I can be a control freak. I can also be an over-achiever, a perfectionist, and I tend towards being really hard on myself. These character traits (flaws?) mean that I can get anxious when a deadline is looming without the proper amount of work poured into a project, or Project B starts taking up the time I thought would be spent on Project A. Over time I have learned how to identify what to let go. It is freeing to allow yourself to push something to the side without guilt or disappointment.
Bob Goff, an author, lawyer, activist and probably one of the most happily busy people in the world, decided years ago to “quit something every Thursday.” He takes a weekly look at all that landed in his lap and actively disengages one of them to make room for what matters. Every. Week.
Prioritizing means what really counts gets placed on the top of the list. The most important things get the most available time and your dedication. When that time and dedication is protected, things happen. Dreams come true. Life matters. Goals are achieved. Hearts are happy. Prioritizing means you don’t often say “Man, I REALLY wanted to get to that this week.” You did get to it because the little things that steal time were kept in their place. How?
Intentional. Reasonable. Consistent.
So you have committed to sacrificing. You have worked to identify what is most important. Now, what do you do? You make it happen. You look at your time, your due dates, your desires and you put a plan down on paper. If you need to, and many people do, schedule nearly every hour of your day. I used to have a rule in my days working from home that I would start no later than 9 am. For me, 9 am was something to work towards. It meant I had to set my alarm so I was up, dressed and had breakfast, including coffee, before I sat down at my computer. It wasn’t a time I would hit naturally, I like my bed and blankets, it was intentional. I would work, just like I would have at an office, until a reasonable lunch break. I scheduled it like I wasn’t my own boss and at the end of the day, when I had eight hours of work in, I would feel accomplished and productive and excited about what I was getting done. It wasn’t a deflating time, it was inspiring to see the work of my hands produce and each day take me closer to the dream.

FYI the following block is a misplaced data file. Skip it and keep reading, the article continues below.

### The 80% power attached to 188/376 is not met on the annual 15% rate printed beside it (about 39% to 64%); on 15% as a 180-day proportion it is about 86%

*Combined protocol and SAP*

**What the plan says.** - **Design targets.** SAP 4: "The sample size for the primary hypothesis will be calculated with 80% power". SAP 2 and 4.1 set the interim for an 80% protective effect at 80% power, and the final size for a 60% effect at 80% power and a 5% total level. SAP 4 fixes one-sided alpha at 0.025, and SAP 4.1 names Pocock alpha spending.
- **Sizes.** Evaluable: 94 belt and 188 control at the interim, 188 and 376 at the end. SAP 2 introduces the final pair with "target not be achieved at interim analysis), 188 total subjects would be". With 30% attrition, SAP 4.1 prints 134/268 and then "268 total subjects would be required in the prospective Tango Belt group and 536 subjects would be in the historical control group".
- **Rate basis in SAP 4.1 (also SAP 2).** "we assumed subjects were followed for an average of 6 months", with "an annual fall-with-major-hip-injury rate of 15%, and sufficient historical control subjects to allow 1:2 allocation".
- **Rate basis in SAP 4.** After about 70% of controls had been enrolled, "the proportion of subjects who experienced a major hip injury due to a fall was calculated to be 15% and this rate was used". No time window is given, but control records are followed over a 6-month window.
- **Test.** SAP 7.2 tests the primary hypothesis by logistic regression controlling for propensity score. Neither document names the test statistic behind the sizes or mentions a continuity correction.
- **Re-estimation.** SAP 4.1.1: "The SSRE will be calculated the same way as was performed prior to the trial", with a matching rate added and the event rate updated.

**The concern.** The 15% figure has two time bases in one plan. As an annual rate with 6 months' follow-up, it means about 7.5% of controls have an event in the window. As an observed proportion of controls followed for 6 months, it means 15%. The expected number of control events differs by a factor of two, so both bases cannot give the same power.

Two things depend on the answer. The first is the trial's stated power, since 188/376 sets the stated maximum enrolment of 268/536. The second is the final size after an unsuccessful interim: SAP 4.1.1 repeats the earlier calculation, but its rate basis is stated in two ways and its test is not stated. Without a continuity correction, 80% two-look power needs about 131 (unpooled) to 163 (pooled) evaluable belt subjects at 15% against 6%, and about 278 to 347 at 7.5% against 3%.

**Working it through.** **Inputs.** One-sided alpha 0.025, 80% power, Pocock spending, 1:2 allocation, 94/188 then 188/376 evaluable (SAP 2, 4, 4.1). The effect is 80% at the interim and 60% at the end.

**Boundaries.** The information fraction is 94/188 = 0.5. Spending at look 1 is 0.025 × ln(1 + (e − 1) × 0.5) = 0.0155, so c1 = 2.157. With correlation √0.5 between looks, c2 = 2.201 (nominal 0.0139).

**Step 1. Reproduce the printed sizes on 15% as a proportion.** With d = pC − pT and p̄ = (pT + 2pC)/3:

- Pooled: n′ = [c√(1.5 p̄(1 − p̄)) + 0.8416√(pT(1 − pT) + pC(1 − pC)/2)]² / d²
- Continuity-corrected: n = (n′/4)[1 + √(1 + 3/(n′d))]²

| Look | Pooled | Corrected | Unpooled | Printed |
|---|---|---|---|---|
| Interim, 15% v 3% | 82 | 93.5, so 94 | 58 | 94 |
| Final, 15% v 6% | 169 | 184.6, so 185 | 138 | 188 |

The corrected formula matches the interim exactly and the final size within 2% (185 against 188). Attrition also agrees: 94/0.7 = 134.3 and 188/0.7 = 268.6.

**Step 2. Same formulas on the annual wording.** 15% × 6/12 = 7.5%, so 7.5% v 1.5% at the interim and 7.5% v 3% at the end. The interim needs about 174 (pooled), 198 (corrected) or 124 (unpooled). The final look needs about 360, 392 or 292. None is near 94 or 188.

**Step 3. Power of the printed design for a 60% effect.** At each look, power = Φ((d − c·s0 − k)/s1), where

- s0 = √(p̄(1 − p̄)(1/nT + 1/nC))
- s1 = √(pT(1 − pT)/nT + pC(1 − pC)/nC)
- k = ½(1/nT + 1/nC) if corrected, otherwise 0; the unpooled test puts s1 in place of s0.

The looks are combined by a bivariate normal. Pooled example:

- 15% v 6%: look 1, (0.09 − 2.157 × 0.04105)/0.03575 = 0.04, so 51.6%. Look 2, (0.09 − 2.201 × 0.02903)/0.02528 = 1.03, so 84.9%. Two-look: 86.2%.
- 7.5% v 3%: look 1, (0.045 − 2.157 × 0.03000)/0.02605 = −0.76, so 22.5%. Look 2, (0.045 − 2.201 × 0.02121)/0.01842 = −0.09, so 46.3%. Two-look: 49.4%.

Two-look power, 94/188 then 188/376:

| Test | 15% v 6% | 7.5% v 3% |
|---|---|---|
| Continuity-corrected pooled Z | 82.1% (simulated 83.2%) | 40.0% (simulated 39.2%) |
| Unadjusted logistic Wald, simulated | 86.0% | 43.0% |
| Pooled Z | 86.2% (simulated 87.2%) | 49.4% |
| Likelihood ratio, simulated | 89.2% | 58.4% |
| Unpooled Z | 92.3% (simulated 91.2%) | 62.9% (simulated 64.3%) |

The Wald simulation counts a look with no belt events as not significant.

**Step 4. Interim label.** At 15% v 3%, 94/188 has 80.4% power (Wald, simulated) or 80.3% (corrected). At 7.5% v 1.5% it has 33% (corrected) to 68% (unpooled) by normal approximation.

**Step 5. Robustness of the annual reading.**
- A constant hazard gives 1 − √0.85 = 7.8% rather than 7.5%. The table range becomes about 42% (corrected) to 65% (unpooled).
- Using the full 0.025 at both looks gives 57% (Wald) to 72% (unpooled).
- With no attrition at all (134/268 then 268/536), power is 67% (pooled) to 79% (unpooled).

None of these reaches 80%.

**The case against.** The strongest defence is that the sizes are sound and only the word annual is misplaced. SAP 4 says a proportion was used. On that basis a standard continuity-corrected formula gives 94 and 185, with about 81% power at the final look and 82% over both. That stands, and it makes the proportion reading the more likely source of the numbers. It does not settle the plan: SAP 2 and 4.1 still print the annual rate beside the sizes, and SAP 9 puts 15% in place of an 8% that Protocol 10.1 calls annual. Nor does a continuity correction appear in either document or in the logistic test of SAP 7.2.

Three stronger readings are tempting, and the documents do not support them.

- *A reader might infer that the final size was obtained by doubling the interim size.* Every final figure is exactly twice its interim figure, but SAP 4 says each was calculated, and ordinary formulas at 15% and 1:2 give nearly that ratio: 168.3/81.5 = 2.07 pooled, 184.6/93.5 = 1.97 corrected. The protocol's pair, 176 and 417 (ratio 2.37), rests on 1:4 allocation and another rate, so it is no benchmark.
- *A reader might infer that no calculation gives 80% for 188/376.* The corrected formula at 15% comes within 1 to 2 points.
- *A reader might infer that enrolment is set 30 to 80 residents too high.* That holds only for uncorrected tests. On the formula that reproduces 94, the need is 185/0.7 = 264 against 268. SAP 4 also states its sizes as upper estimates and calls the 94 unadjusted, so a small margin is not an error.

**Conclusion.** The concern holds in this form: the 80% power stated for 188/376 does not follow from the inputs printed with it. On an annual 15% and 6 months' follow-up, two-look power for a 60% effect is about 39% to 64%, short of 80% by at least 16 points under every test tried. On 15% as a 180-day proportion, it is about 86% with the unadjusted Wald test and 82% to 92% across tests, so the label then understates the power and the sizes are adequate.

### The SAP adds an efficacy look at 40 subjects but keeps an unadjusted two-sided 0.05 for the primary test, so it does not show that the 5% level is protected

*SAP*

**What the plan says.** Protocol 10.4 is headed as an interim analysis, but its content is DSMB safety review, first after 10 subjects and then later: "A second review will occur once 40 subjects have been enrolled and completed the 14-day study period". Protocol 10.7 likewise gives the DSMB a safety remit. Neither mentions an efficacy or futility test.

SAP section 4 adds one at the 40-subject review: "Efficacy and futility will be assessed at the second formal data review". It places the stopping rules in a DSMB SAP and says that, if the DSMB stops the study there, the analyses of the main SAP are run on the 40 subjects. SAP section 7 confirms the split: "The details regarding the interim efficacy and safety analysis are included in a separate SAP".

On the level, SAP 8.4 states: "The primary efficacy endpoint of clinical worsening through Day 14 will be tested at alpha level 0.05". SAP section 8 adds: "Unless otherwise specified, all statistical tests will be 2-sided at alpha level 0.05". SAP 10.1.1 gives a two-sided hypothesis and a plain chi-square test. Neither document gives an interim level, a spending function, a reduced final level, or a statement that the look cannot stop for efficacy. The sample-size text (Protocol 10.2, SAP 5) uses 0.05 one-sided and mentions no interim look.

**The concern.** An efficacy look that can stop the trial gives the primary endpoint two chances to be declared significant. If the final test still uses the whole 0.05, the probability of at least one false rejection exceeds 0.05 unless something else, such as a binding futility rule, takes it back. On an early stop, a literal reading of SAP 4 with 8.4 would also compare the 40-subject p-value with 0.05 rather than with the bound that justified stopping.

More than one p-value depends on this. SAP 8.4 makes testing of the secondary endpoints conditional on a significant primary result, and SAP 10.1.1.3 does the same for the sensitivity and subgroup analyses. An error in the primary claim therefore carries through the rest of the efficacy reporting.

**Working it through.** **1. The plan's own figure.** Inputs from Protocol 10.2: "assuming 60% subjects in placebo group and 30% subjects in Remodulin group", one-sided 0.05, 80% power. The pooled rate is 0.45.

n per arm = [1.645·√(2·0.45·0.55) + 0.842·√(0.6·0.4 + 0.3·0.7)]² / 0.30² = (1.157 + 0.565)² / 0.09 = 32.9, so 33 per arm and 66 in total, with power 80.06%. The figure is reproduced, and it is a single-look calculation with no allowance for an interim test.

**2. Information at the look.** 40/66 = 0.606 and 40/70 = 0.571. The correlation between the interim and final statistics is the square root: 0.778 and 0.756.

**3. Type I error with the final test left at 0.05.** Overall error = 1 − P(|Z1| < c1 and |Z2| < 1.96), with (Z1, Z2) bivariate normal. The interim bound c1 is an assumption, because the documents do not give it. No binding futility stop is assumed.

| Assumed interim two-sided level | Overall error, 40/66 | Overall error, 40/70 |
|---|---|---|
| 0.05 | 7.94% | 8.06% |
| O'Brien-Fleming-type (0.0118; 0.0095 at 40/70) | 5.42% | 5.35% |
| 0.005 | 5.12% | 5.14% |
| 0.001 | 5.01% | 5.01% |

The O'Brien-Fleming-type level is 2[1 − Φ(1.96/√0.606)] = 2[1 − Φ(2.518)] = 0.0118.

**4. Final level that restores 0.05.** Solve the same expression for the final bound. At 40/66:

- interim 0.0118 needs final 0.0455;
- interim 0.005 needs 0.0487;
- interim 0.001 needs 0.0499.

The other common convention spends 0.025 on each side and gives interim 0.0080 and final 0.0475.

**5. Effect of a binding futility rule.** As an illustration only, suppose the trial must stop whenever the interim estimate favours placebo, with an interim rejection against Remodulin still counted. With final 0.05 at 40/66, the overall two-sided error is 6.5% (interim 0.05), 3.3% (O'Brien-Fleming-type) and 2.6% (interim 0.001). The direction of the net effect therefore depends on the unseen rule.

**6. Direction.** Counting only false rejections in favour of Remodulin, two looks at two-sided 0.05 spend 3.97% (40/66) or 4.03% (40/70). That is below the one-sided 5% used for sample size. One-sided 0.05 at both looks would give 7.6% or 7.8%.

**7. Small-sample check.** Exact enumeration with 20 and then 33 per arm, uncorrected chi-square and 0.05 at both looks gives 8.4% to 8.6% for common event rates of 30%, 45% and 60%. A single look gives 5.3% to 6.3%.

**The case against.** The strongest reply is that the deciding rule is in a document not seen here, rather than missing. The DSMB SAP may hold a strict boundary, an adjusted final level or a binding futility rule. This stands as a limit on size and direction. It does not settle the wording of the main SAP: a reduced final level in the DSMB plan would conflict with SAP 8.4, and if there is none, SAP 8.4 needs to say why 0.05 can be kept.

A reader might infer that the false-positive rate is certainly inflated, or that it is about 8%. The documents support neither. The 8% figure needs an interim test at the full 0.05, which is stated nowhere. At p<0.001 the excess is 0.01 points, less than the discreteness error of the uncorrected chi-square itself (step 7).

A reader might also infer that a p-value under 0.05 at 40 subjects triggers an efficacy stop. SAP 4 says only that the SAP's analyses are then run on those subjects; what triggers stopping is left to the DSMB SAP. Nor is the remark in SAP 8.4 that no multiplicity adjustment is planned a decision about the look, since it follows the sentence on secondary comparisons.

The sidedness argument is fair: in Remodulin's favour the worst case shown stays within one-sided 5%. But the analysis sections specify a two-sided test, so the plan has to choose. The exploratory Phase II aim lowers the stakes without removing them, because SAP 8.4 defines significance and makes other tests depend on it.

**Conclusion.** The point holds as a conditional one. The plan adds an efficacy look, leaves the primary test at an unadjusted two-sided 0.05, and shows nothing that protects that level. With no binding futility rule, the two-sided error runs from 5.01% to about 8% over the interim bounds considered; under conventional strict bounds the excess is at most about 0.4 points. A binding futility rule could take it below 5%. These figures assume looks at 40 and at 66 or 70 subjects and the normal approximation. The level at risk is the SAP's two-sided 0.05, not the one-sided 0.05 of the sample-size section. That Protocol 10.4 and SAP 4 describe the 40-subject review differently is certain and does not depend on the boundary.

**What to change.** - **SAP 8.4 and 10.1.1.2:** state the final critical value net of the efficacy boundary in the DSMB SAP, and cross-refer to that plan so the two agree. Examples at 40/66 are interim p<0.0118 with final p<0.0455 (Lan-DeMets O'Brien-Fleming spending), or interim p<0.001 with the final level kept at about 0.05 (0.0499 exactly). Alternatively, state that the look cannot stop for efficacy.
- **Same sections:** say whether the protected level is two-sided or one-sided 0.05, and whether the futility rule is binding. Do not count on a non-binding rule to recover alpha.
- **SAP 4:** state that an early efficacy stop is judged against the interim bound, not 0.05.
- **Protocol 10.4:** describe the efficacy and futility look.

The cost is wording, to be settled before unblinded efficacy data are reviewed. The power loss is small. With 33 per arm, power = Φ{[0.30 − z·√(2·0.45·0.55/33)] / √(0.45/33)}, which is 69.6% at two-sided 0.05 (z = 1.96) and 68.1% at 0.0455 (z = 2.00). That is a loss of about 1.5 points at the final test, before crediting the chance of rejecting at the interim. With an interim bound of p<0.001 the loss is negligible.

Now, I have things happening at all different times of the week. I have to know where my time is going at every turn so I can commit well, say no when I need to, and see my dreams be given a fighting chance. I need to know if I can meet someone for coffee on Tuesday, and the only way to know that is to know my schedule hour by hour. It also means the freedom to leave behind Project A when Project B’s time slot comes around, which can be very refreshing. When everything is scheduled well you don’t have to stress that something won’t get done, you know it has been given time and you will get there. I honestly believe that some good scheduling (and sticking to it!) lowers anxiety and reduces stress. But, that isn’t the only thing that does . . .
Genuine. Attentive. Receptive.
You have to. Make it a priority. Schedule it every week. Give yourself some time! Know what makes you tick and refreshes your soul and plan for it in your days. You might not get to take a month long vacation, but you can get away for an afternoon. You might not get to read a library full of books, but you can close down some time to feed your soul with their words. Plan in rest. Plan to rest. The brain, the body, and your emotions can only handle so much. Watch for the clues that you are burning out and respond to those clues. Receive all the goodness that comes from these times so you don’t lose all you have worked for by being forced to walk away from it.
That is all I have time for today 😉
Do you plan your time well? What are your secrets?
Do you need help? What is your biggest hurdle?